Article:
When the Dance Theatre of Harlem appeared at the Kennedy Center Opera House a year ago this month, it took no time at all to recognize that the troupe, after a dozen years of struggle, had graduated to the rank of a major international ballet company.

Last night DTH returned to the same hall to begin a week's visit, once again as part of the Dance America series, and swiftly reconfirmed its stature. It's a vibrant, often dazzling, brilliantly trained entourage with a style and youthful energy all its own, and as its individual dancers grow year by year in artistry by measurable strides, so too the ensemble as a whole gains commensurately in character and authority.

Part of the excitement of the company, and a natural corollary of its youth, is that it is still in the process of defining itself, especially in regard to repertory. Co-founder and director Arthur Mitchell was himself molded by George Balanchine, and Balanchine has been the principal formative influence since the early days of DTH, supplying both bedrock ballets--like last night's "Serenade"--and the neoclassical orientation which remains the backbone of DTH dancing.

In recent seasons, however, Mitchell has been steering the repertory towards dramatic ballets of diverse origin--last year's winning "Scheherazade," from the fabled Diaghilev era, was a prime example. This year has brought several new essays in this direction, two of which were introduced to Washington last night--a very impressive restaging of "A Streetcar Named Desire," Valerie Bettis' 1952 dance version of the celebrated Tennessee Williams classic; and John Taras' new version of Stravinsky's "Firebird," which is visually and physically flamboyant enough to prompt cheers from the audience, but which nevertheless seems fairly anemic as a ballet composition.

"Streetcar" remains, as a play, one of the most profoundly poetic and deeply registered of American dramas. The Bettis dance version is something else--it's a kind of danced musical, in the tradition of Ruth Page's "Frankie and Johnny," Balanchine's "Slaughter on Tenth Avenue," and Jerome Robbins' "Fancy Free," to all of which it bears a family resemblance. The intimate tragic resonances of the play aren't there, except fleetingly--they were functions of Williams' script. What the ballet does have is immensely pungent characterizations, a vivid and savvy, if unoriginal, dance language, and an expertly serviceable score in a jazz vein by Alex North. It all adds up to a beautiful piece of dance theater, which DTH has assimilated with characteristic pizazz.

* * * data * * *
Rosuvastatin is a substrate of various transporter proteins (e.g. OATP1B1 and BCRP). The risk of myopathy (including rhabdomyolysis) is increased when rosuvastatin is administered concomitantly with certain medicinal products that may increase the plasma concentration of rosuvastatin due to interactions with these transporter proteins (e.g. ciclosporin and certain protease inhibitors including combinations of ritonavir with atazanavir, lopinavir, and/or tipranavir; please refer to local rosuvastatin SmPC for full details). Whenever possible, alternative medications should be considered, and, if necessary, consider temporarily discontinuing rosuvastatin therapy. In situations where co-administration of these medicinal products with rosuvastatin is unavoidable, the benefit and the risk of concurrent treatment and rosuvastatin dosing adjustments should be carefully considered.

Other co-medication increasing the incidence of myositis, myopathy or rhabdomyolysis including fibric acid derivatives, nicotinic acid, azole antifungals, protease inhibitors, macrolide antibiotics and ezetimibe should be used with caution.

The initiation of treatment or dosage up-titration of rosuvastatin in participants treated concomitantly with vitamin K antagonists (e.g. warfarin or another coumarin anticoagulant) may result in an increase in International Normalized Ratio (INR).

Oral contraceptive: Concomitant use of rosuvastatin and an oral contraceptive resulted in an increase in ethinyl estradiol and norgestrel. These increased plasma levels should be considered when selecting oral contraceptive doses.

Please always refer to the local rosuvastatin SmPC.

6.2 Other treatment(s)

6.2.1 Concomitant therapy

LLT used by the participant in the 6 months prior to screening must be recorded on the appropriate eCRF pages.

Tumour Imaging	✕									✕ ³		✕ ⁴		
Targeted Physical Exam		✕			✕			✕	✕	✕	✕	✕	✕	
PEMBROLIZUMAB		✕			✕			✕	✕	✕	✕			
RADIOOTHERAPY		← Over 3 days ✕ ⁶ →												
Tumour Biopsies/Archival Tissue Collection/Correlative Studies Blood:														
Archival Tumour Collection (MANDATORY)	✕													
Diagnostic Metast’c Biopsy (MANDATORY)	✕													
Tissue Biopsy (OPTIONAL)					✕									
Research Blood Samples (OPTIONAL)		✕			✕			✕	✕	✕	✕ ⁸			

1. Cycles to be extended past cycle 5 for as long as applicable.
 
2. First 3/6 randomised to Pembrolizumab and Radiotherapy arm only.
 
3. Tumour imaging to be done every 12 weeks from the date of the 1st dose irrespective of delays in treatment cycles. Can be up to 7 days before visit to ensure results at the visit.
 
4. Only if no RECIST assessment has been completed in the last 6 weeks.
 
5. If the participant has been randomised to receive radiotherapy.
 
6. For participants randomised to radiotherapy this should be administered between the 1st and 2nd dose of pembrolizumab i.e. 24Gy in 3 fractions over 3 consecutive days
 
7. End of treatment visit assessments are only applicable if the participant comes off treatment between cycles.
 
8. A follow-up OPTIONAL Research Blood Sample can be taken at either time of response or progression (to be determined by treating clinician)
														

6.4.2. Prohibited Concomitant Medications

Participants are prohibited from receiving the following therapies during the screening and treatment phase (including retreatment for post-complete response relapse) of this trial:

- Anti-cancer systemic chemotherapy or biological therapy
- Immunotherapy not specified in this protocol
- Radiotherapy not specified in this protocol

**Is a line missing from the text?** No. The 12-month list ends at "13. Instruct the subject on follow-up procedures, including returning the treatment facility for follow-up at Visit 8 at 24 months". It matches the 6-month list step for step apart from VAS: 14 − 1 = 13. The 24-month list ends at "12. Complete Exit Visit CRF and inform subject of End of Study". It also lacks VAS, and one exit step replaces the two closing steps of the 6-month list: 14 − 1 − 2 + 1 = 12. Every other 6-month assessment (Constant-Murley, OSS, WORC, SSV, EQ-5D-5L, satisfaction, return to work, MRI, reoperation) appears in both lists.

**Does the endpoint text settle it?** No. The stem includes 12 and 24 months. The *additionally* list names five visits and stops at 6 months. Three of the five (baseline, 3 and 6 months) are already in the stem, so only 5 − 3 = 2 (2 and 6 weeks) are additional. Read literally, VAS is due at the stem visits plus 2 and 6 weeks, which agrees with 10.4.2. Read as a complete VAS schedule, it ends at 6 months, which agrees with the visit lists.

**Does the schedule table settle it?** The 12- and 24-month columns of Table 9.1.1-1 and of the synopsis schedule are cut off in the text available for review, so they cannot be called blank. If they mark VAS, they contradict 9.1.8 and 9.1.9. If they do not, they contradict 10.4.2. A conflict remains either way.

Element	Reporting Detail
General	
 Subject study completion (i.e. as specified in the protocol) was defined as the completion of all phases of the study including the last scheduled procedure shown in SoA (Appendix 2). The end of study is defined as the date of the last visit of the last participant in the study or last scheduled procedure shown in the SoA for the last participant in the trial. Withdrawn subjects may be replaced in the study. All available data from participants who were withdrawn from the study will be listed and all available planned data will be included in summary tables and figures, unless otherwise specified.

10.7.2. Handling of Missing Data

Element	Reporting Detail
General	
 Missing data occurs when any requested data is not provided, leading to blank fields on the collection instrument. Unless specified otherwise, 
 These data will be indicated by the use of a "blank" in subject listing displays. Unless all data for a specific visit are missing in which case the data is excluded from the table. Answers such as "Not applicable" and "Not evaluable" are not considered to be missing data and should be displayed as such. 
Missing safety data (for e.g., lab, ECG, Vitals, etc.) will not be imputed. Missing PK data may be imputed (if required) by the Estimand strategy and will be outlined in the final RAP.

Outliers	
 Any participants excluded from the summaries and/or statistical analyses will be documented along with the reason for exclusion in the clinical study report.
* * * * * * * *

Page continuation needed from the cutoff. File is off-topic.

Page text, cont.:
Virginia Johnson is superb as Blanche, the fragile belle with a sordid past whose quest for redemption is crushed in the brutal hands of Stanley Kowalski, her cloddish, Neanderthal brother-in-law. Her lissome delicacy is utterly right for the role, and she's consistently convincing throughout the painful stages of her undoing.

Brawny and athletic Lowell Williams makes a fine foil as Stanley, projecting both his cool cynicism toward Blanche and his impetuous ferocity with equal skill. Also excellent are Elena Carter as Blanche's benign sister Stella, and Donald Williams in the complex role of Stanley's sensitive friend, Mitch. The portrayals are admirable right down to the most ancillary characters; these DTH dancers appear to have an instinctive theatrical canniness that "Streetcar" elicits to the full. Peter Larkin's sets and Saul Bolasni's costumes powerfully evoke the play's steamy atmosphere.

The chief virtue of the new "Firebird" is the chance it gives lovely Stephanie Dabney, in the title role, to show off her supple extensions, mercurial phrasing and luminous spirit. Geoffrey Holder's decor and costumes transfer this Russian fairy tale of a magic bird who defeats the forces of evil and unites the royal lovers to an exotic jungle ambiance. The concept's okay, except that it's out of key with both the score and Taras' eclectic, derivative and ultimately dull choreography. And why the monstrous "Creatures of Evil" should look like oversize butterflies is anybody's guess.

The performance of "Serenade" was much less overtly dramatized and "interpreted," and hence more severely classical, than last year's; it was fascinating to see how much better the noble romanticism of the choreography was served by this approach. The fine principals were Virginia Johnson, Lorraine Graves, Elena Carter, Eddie Shellman and Lowell Smith.